Dinesh Kumar makes replicas of monuments with matchsticks
What did it take to make the Titanic? If you are talking about Dinesh Kumar’s Titanic, it took 25,000 matchsticks, SH Fevicol (used in carpentry) and, of course, lots of patience.
When in college, Dinesh read about someone who made warships from matchsticks. He gave the strange craft a try — a railway coach was his first experimental piece.
Once he got the hang of it, Dinesh started making replicas of monuments.
Today, among his notable matchstick models (not set to scale) are the Charminar, the Gateway of India, a famous church in Italy and the Ayyapan temple in Sabarimala.
The Ayyapan temple, with over 17,000 matchsticks and dimensions of 24 inch x 26 inch x 12 inch, was in the making for six months. “I put in three to four hours daily on the model,” says Dinesh, who was an accountant in a private company, but had to change his profession six years ago, when he met with an accident. The loss of short term memory was the other blow. Today, his memory is totally intact and he is his own master. As someone running a catering business now, 40-year-old Dinesh has enough time to pursue his hobby. He does not have to seek permission to visit Sivakasi to acquire matchsticks (without the chemical added to them) or to visit Pamba, which he did, to get books that have detailed pictures of the Ayyapan temple.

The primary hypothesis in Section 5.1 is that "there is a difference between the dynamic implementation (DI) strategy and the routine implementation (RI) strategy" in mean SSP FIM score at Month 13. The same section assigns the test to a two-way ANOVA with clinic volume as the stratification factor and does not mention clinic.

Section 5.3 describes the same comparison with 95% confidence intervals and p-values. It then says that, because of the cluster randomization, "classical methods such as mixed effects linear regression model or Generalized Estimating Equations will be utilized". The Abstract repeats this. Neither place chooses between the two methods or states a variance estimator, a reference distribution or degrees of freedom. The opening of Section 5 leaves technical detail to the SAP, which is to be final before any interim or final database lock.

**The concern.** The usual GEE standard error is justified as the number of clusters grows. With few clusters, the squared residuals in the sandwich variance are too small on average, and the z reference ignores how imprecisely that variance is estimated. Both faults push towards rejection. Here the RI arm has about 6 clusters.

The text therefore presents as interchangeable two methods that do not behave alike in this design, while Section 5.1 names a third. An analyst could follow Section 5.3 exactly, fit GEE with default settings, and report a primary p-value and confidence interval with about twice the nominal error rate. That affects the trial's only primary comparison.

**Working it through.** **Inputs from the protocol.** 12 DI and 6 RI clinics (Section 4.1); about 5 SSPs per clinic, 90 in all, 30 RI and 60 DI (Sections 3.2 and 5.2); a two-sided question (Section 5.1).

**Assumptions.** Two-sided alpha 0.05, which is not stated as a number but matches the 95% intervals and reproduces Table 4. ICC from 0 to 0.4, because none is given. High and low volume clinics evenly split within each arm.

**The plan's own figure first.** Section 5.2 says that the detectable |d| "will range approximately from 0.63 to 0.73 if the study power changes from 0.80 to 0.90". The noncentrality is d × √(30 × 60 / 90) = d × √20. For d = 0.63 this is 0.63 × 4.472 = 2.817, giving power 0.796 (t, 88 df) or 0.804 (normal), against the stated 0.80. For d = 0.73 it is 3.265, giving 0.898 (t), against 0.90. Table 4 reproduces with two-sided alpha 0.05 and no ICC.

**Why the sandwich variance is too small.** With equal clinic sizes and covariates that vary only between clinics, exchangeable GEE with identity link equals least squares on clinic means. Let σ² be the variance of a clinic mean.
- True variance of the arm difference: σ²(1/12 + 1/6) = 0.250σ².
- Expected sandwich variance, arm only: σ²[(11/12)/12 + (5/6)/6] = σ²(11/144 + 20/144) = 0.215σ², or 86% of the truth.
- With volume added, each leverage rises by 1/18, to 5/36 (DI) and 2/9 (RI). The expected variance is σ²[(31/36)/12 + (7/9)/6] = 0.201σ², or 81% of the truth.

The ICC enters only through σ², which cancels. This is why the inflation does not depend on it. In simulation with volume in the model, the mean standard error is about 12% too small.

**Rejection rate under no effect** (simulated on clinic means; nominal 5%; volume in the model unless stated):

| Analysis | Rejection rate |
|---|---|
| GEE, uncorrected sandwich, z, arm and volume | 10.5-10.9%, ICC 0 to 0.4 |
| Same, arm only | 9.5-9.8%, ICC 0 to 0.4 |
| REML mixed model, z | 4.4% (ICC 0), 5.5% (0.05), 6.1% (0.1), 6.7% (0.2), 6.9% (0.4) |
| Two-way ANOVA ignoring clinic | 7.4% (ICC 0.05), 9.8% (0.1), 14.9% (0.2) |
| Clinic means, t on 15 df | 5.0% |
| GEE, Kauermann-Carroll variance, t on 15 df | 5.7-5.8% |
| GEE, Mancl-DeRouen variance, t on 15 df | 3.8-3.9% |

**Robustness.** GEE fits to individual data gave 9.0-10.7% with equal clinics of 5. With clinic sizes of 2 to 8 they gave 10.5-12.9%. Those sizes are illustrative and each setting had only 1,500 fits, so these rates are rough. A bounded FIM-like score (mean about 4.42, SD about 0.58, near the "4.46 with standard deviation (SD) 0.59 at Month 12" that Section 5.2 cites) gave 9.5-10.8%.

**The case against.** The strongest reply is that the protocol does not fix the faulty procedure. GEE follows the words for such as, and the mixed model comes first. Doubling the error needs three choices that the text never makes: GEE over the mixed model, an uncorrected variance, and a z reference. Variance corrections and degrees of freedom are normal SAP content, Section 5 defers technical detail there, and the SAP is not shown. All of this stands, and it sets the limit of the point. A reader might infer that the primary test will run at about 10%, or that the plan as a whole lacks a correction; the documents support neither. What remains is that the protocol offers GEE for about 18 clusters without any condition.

While most of his matchstick models have been made by studying photographs, Dinesh also draws from first-hand experiences of places and objects.
Examples are the replicas of a Devi temple in his village in Patanamthitta District and a typical houseboat from the Kerala backwaters.
Dinesh is proud of his craftsmanship because it enables him to connect with the world of his childhood in a way others can’t.PRINCE FREDERICK